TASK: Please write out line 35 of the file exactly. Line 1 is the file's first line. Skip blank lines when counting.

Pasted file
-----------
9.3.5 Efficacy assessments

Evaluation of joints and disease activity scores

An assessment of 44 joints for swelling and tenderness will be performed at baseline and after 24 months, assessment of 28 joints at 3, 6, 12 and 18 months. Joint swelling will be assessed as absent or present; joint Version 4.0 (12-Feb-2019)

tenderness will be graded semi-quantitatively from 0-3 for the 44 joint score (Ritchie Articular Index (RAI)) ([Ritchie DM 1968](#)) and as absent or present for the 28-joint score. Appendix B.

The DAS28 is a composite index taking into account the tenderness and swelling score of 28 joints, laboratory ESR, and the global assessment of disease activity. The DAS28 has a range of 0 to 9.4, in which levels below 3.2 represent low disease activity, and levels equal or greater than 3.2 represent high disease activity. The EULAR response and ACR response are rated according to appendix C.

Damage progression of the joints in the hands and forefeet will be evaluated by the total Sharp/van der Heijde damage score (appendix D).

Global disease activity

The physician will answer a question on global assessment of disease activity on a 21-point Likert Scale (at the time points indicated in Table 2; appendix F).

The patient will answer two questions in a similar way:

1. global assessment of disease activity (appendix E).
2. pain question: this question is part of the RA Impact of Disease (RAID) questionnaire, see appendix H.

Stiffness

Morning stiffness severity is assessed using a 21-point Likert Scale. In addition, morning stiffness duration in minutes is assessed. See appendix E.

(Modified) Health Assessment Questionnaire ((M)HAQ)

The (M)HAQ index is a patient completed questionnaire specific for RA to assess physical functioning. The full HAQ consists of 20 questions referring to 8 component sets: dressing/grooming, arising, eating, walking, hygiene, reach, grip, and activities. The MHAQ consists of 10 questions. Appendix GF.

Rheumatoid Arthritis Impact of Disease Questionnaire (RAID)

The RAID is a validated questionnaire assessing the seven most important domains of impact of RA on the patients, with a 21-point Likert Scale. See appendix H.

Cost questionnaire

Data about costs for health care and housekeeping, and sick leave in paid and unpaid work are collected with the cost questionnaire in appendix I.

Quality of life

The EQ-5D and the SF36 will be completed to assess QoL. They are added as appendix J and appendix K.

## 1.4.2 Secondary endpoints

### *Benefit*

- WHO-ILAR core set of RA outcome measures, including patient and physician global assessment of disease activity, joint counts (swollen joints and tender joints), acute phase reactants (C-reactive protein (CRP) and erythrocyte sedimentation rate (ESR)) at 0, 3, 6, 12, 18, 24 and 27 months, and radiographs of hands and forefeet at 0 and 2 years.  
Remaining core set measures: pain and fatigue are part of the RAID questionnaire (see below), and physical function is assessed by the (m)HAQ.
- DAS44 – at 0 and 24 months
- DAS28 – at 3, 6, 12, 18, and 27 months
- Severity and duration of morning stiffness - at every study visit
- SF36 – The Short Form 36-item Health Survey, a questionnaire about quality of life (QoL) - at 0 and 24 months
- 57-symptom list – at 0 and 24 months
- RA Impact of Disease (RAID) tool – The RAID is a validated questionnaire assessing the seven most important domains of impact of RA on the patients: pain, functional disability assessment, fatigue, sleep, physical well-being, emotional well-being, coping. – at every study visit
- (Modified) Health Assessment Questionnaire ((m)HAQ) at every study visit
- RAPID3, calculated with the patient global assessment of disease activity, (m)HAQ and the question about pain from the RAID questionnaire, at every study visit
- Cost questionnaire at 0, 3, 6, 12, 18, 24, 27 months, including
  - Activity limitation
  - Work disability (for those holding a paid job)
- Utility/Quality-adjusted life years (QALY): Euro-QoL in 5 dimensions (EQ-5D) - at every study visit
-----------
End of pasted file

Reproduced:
  - Activity limitation